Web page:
What began in early January as a heavy-handed police operation to clean up an area of downtown Sao Paulo has sparked an impassioned debate about drug policy and urban regeneration in South America's biggest city -- with some strange twists and turns.
Sao Paulo's ornate old city center was once one of its most desirable addresses. But in recent decades it became notorious for crime, drug addiction, homelessness and prostitution. Nowhere was the change more apparent than in the warren of narrow streets and alleys where for more than a decade crack has been openly sold and consumed: an area known as "Cracolandia," or Crackland.
Even as the city center saw a regeneration in recent years -- as trendy bars and clubs opened, artists moved in, and property prices began to climb -- Crackland remained on the frontline of Brazil's growing epidemic of crack addiction. Last year, the Folha de Sao Paulo newspaper printed front-page photos of a man in a suit buying and smoking crack on the street there in daylight.
On Jan. 3, Sao Paulo police began a major crackdown in Crackland -- evicting addicts from derelict houses, sealing up properties and making arrests. Folha reported that, so far, 114 people have been arrested and another 43 picked up who were "wanted by justice"; 32 irregular properties have been sealed up and six will be demolished; 352 people have been sent to health services and 92 admitted to hospitals; and 3,345 kilograms of crack -- some 10,000 rocks -- have been seized.
Critics responded furiously to what they deemed an excessive use of force by police. After videos circulated of officers firing rubber bullets and stun bombs at about 100 alleged drug addicts, security officials banned the use of such crowd-control devices and the public prosecutor's office announced a civil inquiry.
Fabio Assuncao, a soap-opera star who has undergone rehab for cocaine addiction, weighed in on his Facebook page Jan. 14. His comments were widely reported before being taken down:
Our authorities stroll through Crackland as if they were at Simba Safari, looking at the animals from the car, praying not to be attacked. The weak are not these gentlemen, but rather, the souls in search of nothing, without the ability to walk a true path.
Assuncao's words chimed with many liberals, who accused the police of ignoring Crackland's underlying problems. As Folha reported, the police action was supposed to be accompanied by an ambitious program of social and health assistance for users. But it was only on Jan. 10, a week after the clean-up started, that an alert was sent to medical centers that there could be an increase in addicts needing help, and a planned support center for users wouldn't be opened until weeks later.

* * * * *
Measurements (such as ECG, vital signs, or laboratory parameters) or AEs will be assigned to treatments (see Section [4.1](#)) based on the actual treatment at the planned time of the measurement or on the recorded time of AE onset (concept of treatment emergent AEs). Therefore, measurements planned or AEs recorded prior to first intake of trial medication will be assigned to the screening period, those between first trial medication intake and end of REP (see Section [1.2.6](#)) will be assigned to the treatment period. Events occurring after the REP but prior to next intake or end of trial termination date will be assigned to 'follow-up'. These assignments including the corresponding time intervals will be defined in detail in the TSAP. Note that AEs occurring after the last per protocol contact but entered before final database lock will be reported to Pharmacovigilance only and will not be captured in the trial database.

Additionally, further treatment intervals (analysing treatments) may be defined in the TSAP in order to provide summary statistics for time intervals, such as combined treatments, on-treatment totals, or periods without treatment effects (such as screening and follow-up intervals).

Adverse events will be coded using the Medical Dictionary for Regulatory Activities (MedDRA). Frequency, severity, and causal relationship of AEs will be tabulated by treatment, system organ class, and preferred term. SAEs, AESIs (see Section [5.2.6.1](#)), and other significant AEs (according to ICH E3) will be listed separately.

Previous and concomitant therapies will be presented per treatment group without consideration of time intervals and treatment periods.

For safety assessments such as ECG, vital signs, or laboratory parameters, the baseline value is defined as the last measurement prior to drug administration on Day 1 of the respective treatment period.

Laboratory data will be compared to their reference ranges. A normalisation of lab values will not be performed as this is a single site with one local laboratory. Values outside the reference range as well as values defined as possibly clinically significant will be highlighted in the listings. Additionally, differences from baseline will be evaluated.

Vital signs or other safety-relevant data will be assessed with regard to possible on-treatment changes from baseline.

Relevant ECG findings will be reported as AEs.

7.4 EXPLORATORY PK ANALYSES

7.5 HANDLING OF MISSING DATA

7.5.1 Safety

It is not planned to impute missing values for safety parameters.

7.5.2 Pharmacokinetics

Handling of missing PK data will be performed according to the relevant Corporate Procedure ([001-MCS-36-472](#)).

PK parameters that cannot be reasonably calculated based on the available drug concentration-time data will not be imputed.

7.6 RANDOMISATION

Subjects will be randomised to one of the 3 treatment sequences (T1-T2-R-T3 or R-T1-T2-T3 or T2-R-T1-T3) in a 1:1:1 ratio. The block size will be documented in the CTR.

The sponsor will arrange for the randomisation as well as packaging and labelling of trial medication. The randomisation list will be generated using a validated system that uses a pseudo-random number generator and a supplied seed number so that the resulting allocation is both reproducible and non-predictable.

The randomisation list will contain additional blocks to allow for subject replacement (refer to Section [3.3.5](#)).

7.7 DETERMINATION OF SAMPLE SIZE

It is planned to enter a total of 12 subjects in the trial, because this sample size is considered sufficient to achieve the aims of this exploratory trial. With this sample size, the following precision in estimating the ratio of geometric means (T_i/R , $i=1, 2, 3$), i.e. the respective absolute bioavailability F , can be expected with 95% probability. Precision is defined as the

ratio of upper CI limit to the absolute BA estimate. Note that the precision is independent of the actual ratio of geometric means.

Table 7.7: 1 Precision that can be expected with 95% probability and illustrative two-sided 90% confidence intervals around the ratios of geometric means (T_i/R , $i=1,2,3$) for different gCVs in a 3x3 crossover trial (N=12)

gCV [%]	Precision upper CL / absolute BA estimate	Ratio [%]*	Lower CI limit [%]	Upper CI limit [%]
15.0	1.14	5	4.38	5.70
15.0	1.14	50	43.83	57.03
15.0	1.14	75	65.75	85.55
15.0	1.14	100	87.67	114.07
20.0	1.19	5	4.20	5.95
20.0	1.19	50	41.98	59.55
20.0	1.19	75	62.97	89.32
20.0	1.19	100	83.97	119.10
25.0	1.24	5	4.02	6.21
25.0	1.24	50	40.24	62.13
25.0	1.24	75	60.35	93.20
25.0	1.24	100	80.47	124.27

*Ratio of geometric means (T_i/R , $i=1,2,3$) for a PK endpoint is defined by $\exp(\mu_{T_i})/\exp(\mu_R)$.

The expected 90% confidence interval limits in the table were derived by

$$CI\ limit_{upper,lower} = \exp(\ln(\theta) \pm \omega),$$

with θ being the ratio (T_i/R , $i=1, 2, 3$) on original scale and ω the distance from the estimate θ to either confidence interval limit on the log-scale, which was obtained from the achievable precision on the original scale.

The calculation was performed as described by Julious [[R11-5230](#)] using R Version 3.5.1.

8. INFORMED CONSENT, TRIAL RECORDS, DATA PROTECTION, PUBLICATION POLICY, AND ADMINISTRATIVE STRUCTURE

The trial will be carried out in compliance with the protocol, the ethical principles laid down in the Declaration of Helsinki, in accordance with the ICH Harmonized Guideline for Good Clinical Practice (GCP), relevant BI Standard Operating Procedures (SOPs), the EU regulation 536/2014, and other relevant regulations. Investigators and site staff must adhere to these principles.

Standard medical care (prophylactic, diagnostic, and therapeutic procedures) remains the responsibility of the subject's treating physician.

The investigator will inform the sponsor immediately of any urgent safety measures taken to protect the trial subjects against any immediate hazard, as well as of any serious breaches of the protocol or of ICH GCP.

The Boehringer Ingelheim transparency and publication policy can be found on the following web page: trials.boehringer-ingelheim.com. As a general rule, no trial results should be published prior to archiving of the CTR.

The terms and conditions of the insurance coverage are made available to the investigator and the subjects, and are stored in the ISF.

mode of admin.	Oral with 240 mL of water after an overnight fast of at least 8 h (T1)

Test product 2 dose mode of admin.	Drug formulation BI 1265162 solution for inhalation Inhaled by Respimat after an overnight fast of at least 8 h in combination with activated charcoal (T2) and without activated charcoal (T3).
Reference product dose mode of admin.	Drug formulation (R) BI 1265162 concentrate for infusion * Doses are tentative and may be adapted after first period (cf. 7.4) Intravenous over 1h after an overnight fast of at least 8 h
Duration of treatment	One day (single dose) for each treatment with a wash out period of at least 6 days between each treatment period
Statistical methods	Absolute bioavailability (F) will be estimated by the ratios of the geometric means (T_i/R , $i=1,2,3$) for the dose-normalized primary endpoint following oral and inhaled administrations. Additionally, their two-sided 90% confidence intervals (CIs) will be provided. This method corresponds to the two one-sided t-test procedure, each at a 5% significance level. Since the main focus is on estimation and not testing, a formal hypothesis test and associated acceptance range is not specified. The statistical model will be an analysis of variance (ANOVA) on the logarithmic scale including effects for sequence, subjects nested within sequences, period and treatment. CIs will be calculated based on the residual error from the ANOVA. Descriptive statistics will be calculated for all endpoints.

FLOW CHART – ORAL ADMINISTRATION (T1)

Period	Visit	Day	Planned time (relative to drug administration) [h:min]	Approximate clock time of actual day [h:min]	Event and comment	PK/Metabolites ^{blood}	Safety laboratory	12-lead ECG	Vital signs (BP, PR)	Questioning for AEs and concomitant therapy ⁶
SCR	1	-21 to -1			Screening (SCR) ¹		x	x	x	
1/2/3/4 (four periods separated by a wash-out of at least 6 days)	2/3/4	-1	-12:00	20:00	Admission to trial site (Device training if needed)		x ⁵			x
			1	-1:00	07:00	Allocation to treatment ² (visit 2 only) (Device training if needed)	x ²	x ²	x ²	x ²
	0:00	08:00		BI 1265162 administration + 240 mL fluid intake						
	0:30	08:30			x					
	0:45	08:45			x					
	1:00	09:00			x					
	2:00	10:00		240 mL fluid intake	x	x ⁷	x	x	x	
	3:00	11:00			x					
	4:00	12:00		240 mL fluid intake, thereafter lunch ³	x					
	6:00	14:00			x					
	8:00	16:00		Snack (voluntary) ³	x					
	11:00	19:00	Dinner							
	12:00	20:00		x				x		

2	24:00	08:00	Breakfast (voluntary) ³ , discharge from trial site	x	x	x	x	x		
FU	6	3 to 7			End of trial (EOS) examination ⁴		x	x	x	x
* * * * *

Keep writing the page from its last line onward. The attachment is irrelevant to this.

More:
Critics said the authorities had got it the wrong way round: they should have provided shelter and treatment to crack addicts before clearing them out of their homes and seizing their supplies.
The conservative news weekly Veja, on the other hand, was quick to defend the operation. The journalist Reinaldo Azevedo, whose blog is one of the most read in Brazil, asked, "If the police can't act, then what?" He railed:
Here comes the talk of "Call the doctor!" General liberalism would have as a corollary a rigorous treatment program that assumes, as the public ministry wants, everything from a nanny to rebuild the drug addict's ties with his family to priority in the queue for free housing -- a "Pavlov in reverse," as I called it, which compensates the transgression ... Doctors for those who need doctors, and police for those who need police!
About 200 members of a loose bohemian protest group called Gente Diferenciada, or Differentiated Folks, held a barbeque in Crackland to express support for addicts on Jan. 14. An invitation read: "Without offering decent alternatives to users who are dependent and respecting their human rights ... the São Paulo government has been occupying militarily since Jan. 3." Videos and photos of the event rebounded around the Internet. A banner shown in one photo read: "Property speculation is dependent on police violence."
One of Brazil's most powerful evangelical churches, the Universal Church of the Kingdom of God, took some credit for exorcising the "evil spirit" that had ravaged Crackland. An article on its website noted that a bishop of the church, Edir Macedo, had held a televised service in which a "strong prayer had been made to eliminate the unclean spirit which acted in the area where hundreds passed the hours consuming drugs."
It quoted Clodomir Santos, another church official, saying: "The Bishop determined that Crackland would end and this is what happened."
In a thoughtful post on his blog Bate Estaca, the DJ and journalist Camilo Rocha noted that emotion had overtaken reason in the debate over the Crackland crackdown, partly because of sensationalistic media coverage. To illustrate how surreal and disconnected the argument had become, he quoted the British sci-fi author J.G. Ballard:
In the past we have always assumed that the external world around us has represented reality, however confusing or uncertain, and that the inner world of our minds, its dreams, hopes, ambitions, represented the realm of fantasy and the imagination. These roles, it seems to me, have been reversed.
Rocha observed: "In Brazil, there is a lack of creativity and will to face the problem seriously. The fault of politicians, the fault of electors. Here, quality information is usually hidden on the inside pages, far from the headline," said Rocha.
He added: "Ballard learned early that everything is not as it seems."
(Dom Phillips is the Sao Paulo correspondent for World View. The opinions expressed are his own.)
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